Truong is 33 and from Brooklyn, married with two children. He’s been playing poker just one year and last week entered three Trump Classic no-limit events, finishing third, second and first. “Not bad for one week of play,” he wrote on his bio  No, not bad at all.
Blinds rose to 3,000-6,000 with 500 antes. On hand 25, Larry “Shady” Nelson, on the button, put in his last 51,000 with A-J. Vanchiro flopped a set of kings to knock him out in sixth place, which paid $10,650.
Nelson is from Lansdale, Pennsylvania and has the unusual occupation of spinal implant sales. He learned poker from his brothers and has played since high school. This second Circuit for him is his poker highlight.
Hand 44 produced lots of drama.  Somma opened for 20,000 from the button.  Sal Giambrone called, and Charles Minter came over the top for 60,000 more. Somma took a good five minutes studying Winter and counting chips before finally calling. Giambrone folded.
The flop came 10-10-3. Now Minter pondered, then bet 150,000. This time Somma didn’t have to think. He had quad 10s! Minter’s A-K was useless, and he took $12,780 for fifth.
Minter, 66, is a mutual fund manager from Yardley, Pennsylvania. He’s married with four children, enjoys golf and tennis, and has entered 15 Circuits in three years of poker. His highlight was second in a CEO event at the Taj.
With four left, Somma was way in front with close to 850,000 of the 1.3 million chips in play. Right after blinds went to 4,000-8,000 with 1,000 antes, Vanchiro began moving into contention when he doubled through with pocket jacks against Somma’s pocket 9s.
Ten hands into the new level, the board showed 4-7-2-10. Vanchiro bet 8,000, Michael “Riddler” Kelly made it 8,000 to go, and Vanchiro moved in. Both had a 10, but Vanchiro had an ace kicker to Kelly’s 6, and Kelly ended fourth for $14,910.
Kelly, 41, is a union official from Verona, New Jersey. He’s only been playing two months and this is his first Circuit. His other hobby is golf.  
On hand 58 we got heads-up. Down to 60,000, Giambrone was all in, a big favorite with A-J to Somma’s J-8 — until two 8s flopped. Giambrone’s payday for third place was $19,170.
Giambrone is in sales, is 34, and comes from Staten Island, New York. He’s beeen playing three years and this is his fifth Circuit. Two years ago he came in fourth in a Borgata/WPT event and seventh in a $1,000 Circuit tournament here.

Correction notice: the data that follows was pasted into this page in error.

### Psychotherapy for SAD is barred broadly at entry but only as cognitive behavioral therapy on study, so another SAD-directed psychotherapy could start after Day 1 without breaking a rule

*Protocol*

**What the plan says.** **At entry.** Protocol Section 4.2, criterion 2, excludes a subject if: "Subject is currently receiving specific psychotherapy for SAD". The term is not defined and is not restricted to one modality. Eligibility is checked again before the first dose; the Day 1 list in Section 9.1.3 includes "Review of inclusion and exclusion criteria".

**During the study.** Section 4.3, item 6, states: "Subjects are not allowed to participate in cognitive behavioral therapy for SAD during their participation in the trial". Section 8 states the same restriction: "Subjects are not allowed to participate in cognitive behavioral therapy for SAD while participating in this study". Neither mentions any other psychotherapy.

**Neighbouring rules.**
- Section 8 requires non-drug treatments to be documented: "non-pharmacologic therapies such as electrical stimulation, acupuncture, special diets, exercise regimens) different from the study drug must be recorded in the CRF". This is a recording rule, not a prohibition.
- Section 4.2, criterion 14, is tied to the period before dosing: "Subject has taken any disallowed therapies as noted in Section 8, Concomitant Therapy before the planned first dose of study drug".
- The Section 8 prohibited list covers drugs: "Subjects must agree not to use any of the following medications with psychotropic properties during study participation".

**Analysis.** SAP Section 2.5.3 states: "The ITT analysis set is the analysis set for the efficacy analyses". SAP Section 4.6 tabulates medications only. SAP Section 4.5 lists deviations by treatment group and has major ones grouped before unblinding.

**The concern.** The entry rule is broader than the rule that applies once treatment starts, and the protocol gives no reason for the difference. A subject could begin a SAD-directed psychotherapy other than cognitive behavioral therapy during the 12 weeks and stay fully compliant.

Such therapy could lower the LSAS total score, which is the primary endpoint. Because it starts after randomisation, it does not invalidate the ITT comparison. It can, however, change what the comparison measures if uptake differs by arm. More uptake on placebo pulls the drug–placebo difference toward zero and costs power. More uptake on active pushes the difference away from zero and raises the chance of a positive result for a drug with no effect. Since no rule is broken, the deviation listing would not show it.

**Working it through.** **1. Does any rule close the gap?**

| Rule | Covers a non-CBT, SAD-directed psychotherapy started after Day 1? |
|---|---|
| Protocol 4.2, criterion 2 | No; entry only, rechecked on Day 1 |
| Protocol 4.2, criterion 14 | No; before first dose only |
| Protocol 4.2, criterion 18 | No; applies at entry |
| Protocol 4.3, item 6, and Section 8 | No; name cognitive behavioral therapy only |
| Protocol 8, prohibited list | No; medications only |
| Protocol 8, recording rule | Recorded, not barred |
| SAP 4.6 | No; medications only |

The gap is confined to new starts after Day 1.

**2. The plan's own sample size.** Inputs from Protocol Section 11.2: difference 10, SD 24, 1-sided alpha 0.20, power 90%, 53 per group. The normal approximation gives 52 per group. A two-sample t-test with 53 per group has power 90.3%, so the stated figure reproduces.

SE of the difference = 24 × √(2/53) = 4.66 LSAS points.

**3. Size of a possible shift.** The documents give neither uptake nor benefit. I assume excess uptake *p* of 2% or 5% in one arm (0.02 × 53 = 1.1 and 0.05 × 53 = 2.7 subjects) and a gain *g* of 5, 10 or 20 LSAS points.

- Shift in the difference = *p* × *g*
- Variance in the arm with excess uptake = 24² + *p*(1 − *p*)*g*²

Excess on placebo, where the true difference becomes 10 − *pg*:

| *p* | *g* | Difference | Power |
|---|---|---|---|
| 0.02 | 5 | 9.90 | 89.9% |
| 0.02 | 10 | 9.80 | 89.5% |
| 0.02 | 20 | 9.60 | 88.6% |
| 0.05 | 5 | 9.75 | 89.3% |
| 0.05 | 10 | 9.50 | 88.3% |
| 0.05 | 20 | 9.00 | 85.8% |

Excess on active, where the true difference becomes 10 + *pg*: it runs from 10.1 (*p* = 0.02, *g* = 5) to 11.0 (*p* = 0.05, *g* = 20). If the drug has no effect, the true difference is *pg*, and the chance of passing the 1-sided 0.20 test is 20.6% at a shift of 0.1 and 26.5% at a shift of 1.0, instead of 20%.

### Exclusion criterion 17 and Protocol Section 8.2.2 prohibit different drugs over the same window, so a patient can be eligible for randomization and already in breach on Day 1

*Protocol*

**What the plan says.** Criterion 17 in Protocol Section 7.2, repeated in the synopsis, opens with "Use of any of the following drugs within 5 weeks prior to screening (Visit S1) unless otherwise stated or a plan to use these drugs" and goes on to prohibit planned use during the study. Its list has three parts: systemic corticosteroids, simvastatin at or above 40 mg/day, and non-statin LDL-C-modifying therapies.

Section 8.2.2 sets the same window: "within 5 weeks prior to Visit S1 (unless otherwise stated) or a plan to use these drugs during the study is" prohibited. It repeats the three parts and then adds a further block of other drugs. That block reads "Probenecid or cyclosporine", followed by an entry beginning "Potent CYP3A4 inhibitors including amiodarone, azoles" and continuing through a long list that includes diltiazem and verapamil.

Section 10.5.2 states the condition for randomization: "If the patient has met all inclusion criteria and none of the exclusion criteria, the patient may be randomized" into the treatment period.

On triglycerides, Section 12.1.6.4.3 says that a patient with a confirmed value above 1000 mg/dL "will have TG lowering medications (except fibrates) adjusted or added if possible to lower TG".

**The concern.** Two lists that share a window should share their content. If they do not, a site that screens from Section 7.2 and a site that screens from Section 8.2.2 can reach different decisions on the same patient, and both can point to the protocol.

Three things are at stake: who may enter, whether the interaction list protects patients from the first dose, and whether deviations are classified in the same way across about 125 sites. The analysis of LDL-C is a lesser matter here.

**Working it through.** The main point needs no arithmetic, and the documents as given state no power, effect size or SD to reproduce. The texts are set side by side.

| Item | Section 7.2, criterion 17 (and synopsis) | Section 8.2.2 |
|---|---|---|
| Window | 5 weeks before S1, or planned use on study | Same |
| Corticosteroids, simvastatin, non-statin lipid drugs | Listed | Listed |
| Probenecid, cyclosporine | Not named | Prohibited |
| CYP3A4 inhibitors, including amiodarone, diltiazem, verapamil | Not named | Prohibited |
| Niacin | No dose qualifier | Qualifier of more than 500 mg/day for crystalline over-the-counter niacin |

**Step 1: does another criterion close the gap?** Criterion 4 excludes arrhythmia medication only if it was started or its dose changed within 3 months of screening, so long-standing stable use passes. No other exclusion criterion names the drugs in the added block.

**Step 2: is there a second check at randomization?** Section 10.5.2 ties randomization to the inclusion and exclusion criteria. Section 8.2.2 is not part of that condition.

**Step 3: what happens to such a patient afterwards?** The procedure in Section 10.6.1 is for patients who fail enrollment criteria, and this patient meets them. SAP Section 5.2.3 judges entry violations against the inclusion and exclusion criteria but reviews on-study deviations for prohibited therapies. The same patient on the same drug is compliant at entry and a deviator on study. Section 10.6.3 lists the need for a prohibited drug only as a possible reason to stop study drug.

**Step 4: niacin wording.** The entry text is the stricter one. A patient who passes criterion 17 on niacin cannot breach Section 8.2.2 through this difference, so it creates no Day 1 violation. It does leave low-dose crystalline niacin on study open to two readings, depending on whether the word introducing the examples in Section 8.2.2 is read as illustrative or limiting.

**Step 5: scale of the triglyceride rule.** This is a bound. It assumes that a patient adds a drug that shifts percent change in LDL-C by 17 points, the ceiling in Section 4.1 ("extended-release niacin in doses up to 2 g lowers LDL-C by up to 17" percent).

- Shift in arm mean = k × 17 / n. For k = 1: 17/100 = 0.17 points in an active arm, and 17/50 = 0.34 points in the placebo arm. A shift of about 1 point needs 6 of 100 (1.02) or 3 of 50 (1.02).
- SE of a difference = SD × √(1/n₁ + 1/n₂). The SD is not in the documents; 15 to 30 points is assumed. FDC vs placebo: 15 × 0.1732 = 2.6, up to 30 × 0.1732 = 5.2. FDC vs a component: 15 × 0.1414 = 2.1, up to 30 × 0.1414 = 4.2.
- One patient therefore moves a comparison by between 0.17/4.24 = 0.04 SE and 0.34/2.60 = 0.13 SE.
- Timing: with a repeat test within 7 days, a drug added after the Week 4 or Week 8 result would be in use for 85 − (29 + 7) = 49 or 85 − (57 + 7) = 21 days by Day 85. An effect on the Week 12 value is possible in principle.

Somma started the match-up with about 780,000 chips to a bit over 500,000 for Vanchiro. It would last 41 hands. They played very carefully, and when the level ended 18 hands later, the count was very nearly the same. It was time for dinner, but the boys decided to keep playing.
The big turnaround came on hand 80, when blinds were $6,000-$12,000, with $1,000 antes. The flop came Js-8s-2d. Somma bet 15,000, Vanchiro raised 55,000, and Somma moved in. Vanchiro stood up, talking out loud, trying to figure what Somma might have. “A-J? Flush draw?" he pondered. He said he was afraid to make a bad call with so many spectators watching.
Finally he did, with Ac-As, and was surprised when Somma turned up 10c-9c. “Only a straight draw?” he asked. Two spades came, giving Vanchiro a flush, and suddenly Somma was down to about 300,000.
Somma hung on for another 11 hands. It ended when the board showed K-4-2-8. Somma bet 30,000 holding K-3, and Vanchiro moved him in. He turned up two fours for a set, and Somma was drawing dead. .
Somma, 26, is a full-time player from Middle Village New York. He learned “by playing way too much when I was a kid.” He’s played numerous Circuits, and has a $48,980 win in a $500 Circuit event here, and a second this year at a Borgata Open/WPT event.   —Max Shapiro